Batting out of Order

There aren’t very many baseball rules that are dealt with incorrectly more frequently than batting out of order. The applicable rule is Rule 6.03(b), which was last revised (and clarified) in 1957. So it’s been around for a while. (For an interesting read about the history and confusion surrounding this rule, see an article in the SABR Research Journal entitled, fittingly enough, Batting Out-of-Turn Results in Great Confusion, written by Mark Pankin.)

Sometimes the confusing comes from something as simple as an unannounced substitution (Rule 5.10(j)); nevertheless, the manager on defense comes storming out and wants an out on somebody (though he’s not sure who). Or he comes out in the middle of the at-bat to challenge a batter, and again he wants an out. Or the coach on offense notices that he has the wrong player at bat and freezes because he’s afraid to call attention to it (fearing he’ll get an out), but equally afraid that if he doesn’t do something about it the sky will fall. Or worst of all, you’re the plate umpire and everyone agrees there has been a batting-order infraction, and now everyone is looking at you to fix it, but nobody has appealed it yet, so there’s absolutely nothing to do.

The rule, penalties, and remedies for batting out of order are really not that difficult master, once you catch onto the logic. In fact, the only really tricky thing about batting out of order is knowing how to fix it once a successful appeal has been made. The plate umpire owns this one since the plate umpire owns the lineup.

Before going any farther, let’s be clear about two terms that are essential when discussing batting out of order: proper batter and improper batter. These two are important because when verifying and untangling a batting-order appeal, the only two players that matter are the batter presently at bat and the previous batter. We’ll see why soon enough.

  • Proper batter. The correct batter at bat with respect to the official lineup and batting order. To belabor the obvious, there is always just one (and only one) proper batter at any given time.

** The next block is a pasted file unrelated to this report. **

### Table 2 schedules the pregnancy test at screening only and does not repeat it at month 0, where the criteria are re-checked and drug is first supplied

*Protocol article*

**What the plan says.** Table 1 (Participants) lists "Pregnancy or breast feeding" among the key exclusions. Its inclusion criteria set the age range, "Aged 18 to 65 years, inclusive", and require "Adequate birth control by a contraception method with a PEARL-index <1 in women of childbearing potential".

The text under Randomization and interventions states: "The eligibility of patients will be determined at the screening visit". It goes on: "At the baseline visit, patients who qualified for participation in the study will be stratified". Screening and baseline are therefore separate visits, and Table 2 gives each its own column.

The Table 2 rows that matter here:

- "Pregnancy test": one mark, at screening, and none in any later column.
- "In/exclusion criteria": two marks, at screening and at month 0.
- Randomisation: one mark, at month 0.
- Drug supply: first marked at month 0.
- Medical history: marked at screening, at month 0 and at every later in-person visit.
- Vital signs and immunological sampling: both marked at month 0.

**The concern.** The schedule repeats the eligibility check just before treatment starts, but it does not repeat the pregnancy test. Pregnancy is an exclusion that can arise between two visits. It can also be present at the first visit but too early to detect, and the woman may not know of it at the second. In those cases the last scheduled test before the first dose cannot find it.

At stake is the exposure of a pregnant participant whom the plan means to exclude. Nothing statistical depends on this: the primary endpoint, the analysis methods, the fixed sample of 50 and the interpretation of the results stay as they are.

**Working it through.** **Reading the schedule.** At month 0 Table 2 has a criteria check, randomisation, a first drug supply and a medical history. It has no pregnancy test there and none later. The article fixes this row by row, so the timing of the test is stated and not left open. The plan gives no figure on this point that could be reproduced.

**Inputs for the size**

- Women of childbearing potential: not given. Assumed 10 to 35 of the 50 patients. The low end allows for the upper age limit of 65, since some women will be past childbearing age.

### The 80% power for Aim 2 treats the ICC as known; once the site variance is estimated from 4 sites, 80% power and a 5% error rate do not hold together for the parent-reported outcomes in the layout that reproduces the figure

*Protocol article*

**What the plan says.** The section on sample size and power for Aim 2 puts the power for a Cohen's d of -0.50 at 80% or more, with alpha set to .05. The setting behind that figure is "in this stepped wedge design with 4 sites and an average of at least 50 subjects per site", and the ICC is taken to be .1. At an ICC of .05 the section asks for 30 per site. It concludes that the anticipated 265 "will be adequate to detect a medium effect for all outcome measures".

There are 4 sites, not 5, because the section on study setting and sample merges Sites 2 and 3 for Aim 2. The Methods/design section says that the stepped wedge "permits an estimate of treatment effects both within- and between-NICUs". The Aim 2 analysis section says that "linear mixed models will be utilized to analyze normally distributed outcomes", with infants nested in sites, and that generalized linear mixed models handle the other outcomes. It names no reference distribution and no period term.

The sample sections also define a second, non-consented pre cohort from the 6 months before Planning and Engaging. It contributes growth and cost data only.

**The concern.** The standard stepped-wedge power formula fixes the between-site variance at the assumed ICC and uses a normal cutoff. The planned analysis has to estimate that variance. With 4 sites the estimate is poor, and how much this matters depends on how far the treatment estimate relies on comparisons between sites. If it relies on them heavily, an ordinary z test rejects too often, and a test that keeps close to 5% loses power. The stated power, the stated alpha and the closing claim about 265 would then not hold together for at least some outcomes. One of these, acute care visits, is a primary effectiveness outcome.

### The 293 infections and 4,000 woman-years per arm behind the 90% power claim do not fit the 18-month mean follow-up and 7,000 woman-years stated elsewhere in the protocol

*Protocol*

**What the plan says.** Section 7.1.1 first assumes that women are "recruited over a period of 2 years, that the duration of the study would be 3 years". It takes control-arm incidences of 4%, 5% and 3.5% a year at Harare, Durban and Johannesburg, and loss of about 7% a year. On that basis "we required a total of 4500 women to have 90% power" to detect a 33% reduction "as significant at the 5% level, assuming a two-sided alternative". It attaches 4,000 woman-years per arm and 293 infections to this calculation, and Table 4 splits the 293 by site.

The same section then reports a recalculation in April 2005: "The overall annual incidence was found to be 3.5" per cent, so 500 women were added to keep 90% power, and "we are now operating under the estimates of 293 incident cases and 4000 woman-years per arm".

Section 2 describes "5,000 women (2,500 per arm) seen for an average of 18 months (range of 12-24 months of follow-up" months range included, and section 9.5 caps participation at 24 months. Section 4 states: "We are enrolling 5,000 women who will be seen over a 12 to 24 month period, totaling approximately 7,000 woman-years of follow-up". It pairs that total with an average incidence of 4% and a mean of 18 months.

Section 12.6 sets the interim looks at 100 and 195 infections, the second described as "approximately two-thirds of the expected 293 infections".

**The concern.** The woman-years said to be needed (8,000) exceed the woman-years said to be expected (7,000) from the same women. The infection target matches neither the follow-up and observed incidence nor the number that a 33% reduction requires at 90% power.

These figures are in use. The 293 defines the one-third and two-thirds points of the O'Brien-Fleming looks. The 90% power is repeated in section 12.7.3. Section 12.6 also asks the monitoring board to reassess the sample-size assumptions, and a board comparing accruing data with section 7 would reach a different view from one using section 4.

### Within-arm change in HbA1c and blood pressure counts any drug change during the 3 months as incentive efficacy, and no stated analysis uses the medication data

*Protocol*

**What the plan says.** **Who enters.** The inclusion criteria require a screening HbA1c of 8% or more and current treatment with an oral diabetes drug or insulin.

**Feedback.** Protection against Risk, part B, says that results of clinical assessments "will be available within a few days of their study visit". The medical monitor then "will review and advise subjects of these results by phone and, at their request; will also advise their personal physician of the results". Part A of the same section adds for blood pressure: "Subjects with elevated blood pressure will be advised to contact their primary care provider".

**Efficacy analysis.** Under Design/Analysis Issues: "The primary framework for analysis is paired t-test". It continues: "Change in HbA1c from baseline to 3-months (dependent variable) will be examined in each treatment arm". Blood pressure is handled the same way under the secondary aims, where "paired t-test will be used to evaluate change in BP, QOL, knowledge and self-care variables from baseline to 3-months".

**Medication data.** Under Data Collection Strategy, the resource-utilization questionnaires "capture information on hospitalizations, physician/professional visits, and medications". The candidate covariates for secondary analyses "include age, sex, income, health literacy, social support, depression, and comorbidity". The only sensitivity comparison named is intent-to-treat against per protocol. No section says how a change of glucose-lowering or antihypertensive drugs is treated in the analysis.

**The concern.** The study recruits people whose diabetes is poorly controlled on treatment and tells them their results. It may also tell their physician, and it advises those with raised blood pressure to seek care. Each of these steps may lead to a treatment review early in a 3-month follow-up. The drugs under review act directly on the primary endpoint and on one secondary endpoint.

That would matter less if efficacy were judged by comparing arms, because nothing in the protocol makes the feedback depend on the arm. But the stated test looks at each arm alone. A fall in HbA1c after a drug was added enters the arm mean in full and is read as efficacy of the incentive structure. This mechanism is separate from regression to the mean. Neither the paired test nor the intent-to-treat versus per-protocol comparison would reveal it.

• Improper batter. Any offensive player other than the proper batter who is at bat, until such time as there is a pitch to the batter following the improper batter. If there is no appeal made on the at-bat of an improper batter, that batter becomes normalized (becomes the proper batter, retrospectively) once there is a pitch to the batter following. Sounds confusing, but it makes sense.

Important: Batting out of order is an appeal play. You should never call attention to an improper batter, nor should you let the scorekeeper or anyone else “outside the fence” have any say. Only members of the team on defense can ask for time and appeal a batting order issue. That said, the offense, if it notices the error, can rectify the mistake without penalty so long as the improper batter is still at bat.

If the team on defense appeals batting out of order, you must stop and consult the official lineup to establish whether a player batted (or is batting) out of turn. If you confirm that you have batting-order infraction, there are three courses of action, depending on the circumstances at the time of the appeal: